Tuesday, October 18, 2022

It All Went Away

 Not sure how things are going in your area,
but we have had the strangest year in the garden.
Everything is a full three weeks later than normal.
This basket is a good 20"-22" diameter.

As of writing this,
it is mid October.
Our beans and tomatoes are finally "coming on."
My eggplant has produced 2 fruit since spring.
At the moment it has 5 fruit on it.
We are expected to have mild temperatures for the next
week so I should be able to harvest them.
Typically, by the beginning of October,
I have already or am in the process of putting the garden
to bed for winter.
I currently have a couple tomato plants I will be pulling this weekend but the others are loaded both with ripe and green fruit.
We ran pretty low this year since we weren't getting much
in the way of fresh produce from our garden.
It's been a good lesson for me
to get as much as I can while I can.
The current prices at the grocery store are also 
pretty good incentive.
We also got a ton of delicious mild onions.
Well, not a full ton (heehee) but a lot!
I've been sorting them into boxes with brown paper
between layers to preserve some for fresh,
but I've had the dehydrator earning its keep, for sure.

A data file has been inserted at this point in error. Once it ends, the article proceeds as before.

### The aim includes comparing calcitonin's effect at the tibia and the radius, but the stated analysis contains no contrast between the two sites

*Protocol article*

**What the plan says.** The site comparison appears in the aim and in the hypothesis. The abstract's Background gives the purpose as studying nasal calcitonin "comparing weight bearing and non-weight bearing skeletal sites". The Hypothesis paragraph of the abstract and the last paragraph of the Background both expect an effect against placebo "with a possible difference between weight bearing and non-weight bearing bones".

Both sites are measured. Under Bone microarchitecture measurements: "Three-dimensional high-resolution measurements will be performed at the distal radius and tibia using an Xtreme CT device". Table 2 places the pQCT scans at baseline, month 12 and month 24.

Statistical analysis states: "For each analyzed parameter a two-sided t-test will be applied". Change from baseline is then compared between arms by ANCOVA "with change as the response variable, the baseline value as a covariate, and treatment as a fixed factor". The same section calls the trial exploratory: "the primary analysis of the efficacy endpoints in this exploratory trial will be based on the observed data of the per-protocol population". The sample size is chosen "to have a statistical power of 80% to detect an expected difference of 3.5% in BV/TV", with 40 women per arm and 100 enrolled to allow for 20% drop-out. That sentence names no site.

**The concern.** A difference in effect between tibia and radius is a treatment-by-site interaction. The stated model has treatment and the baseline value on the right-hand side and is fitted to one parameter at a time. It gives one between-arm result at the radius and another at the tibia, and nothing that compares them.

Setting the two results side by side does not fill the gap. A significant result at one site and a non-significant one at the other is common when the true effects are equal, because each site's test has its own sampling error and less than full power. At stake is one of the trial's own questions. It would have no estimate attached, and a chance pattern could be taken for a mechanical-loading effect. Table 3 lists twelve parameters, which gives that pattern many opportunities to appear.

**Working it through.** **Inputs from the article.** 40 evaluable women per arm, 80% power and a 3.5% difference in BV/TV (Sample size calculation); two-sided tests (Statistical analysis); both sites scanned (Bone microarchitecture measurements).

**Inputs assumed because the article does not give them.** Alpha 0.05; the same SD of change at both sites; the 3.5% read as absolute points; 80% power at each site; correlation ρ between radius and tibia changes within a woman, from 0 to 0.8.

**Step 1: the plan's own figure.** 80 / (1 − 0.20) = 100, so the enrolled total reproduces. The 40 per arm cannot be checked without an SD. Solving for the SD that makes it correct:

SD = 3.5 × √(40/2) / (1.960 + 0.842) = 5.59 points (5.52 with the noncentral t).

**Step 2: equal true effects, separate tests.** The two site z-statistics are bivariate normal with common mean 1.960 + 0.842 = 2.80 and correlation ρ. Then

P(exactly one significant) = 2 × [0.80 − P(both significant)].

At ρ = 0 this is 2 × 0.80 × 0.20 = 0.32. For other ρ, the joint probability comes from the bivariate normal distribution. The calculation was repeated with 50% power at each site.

In addition, we've been going full throttle at work
so extra time off hasn't been possible.
I could work full time at work and full time at home lately.
Thus the reason for so few posts.
Now to get to what the title is all about.
This year, Hubby put in for an elk hunting tag in Montana
with a long time friend of his who also enjoys bow hunting.
Bow season is earlier than rifle seasons so it's usually quieter.
FYI: MT hunting licenses and tags are expensive!
Well, two weeks before they were scheduled to leave,
his friend had a massive heart attack and flat-lined twice.
He has miraculously lived to tell it himself,
but needless to say, he wasn't able to go hunting.
Hubby went for two long weekends by himself
which neither of us were really wild about.
There is no phone service out there, and it's not an area
either of us is familiar with.
(His friend has hunted there for years.)
The third week of the season, 
he asked if I'd want to go if we took the trailer
and left on Tuesday and came back on Sunday.
For both of us to leave the business,